ASEE Prism Magazine - May/June 2003
The Graduate
Engineers, Start Your Engines
Magnetic Fields
All The President's Friends
ASEE 2003 Annual Conference - HItting a High Note in Nashville
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Last Word

OUR STUDENTS, OURSELVES

- By O. Hayden Griffin, Jr.  

Becoming an engineer has never been easy, and it probably never will be. But if, as professors, we remember the challenges we faced as students, we could certainly make the experience, if not easier, more rewarding. Maybe then we could repair engineering's leaky pipeline and watch more of our bright first-year students grow to become our colleagues, as engineering professors.

Engineering students experience a great deal of change that first year, some of it difficult and painful, often resulting in an "us" vs. "them" mentality very early in the degree program. Students see teachers as wanting to weed them out of engineering. Years ago, new engineering students were told, "Look right, look left—only one of you will be here at graduation." I'm not sure the attrition rate was ever that high, but the threatening tone of comments like that certainly motivated us. Those remarks may have been for our own good, but whether made as a challenge, a threat, or a simple statement of fact, they also created a relationship that was contentious.

Couple this "us" vs. "them" relationship with the fact that students, in general, represent the only group of consumers who truly want less than their money's worth from their (tuition) dollar—they routinely skip class and do only the minimum amount of studying needed to scrape by. Then, they are unhappy with their resulting lackluster GPA. This reinforces the "us" vs. "them" mentality for professors, who may interpret students' frustration with the academic rigor as plain old laziness.

I know as an undergraduate student I never understood why "they" made "us" do so much repetitious work and write so many reports. Then I graduated and took a job at a government laboratory, where I found my analytical and writing skills were unacceptable—especially to myself. So I became a student again, first with my boss as my teacher and then by returning to graduate school. As I learned on the job, I wished that "they" had made me work and write more while I was in college. By graduate school, I was much wiser and realized the importance of getting as much as I could for my tuition dollar.

As a professor, I've tried to break out of the old, inherently flawed teaching routines and found that collaborative learning and collegial interaction can make huge improvements in student-faculty relationships. Like many other professors, I was initially uneasy with collaborative learning. But having taken the plunge, I've found it an excellent teaching method. Instead of a 50-minute lecture, I now talk for 15 minutes and then assign a problem to be completed in class. I wander the classroom while the students work, sometimes in small groups, and I offer hints, tips, evaluation, and encouragement. Having deserted the podium, I have become a teacher and a mentor, far less intimidating and contentious roles than that of lecturer. The students can see I am genuinely interested in their learning. They respond by becoming better learners, breaking down the barriers between faculty and students in the process.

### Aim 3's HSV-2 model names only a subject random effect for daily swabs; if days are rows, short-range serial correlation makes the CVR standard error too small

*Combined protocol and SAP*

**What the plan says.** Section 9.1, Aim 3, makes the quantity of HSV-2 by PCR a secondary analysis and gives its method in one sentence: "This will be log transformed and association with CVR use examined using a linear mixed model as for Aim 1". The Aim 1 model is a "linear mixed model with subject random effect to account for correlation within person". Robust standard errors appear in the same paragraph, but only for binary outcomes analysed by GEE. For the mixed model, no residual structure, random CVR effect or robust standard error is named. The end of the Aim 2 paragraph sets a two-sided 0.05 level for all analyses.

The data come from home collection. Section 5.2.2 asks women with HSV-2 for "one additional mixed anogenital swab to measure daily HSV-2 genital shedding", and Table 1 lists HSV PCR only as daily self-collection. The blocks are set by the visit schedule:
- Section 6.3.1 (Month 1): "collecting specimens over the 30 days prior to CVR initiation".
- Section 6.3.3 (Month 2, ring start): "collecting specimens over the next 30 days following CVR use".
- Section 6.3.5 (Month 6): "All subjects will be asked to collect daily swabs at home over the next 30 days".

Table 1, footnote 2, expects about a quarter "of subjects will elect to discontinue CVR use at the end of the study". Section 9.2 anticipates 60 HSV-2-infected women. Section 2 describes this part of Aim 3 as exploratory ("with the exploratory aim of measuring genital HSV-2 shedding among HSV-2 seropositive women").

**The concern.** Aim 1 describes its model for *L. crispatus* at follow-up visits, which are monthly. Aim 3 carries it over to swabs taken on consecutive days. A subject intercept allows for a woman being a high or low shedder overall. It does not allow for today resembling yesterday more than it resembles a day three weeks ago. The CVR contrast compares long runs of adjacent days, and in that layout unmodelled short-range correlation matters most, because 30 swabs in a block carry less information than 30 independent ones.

Even though things have improved, the relationship between engineering faculty and students remains very complicated. Part of it has to do with the shifting roles of our students, who are simultaneously our "customer" and our "product". As they reach their senior year and attend graduate school, they take on the additional role of colleagues and sometimes friends—hopefully, relationships that remain when they leave the university. They may also become customers again when they begin hiring our current students and recent graduates. As student customers, they have a right to expect quality instruction, meaningful laboratory experiences, equitable treatment, good advice, and a host of other benefits. As products the college supplies to employers, who are also our customers, students should desire and demand to be one of the best products in the marketplace. Likewise, we should strive to make them into the best products on the market, without losing them to less rigorous fields along the way.

 

O. Hayden Griffin, Jr. is a professor and director in the division of engineering fundamentals at Virginia Polytechnic Institute and State University.
He can be reached at ogriffin@asee.org.

 

 
 
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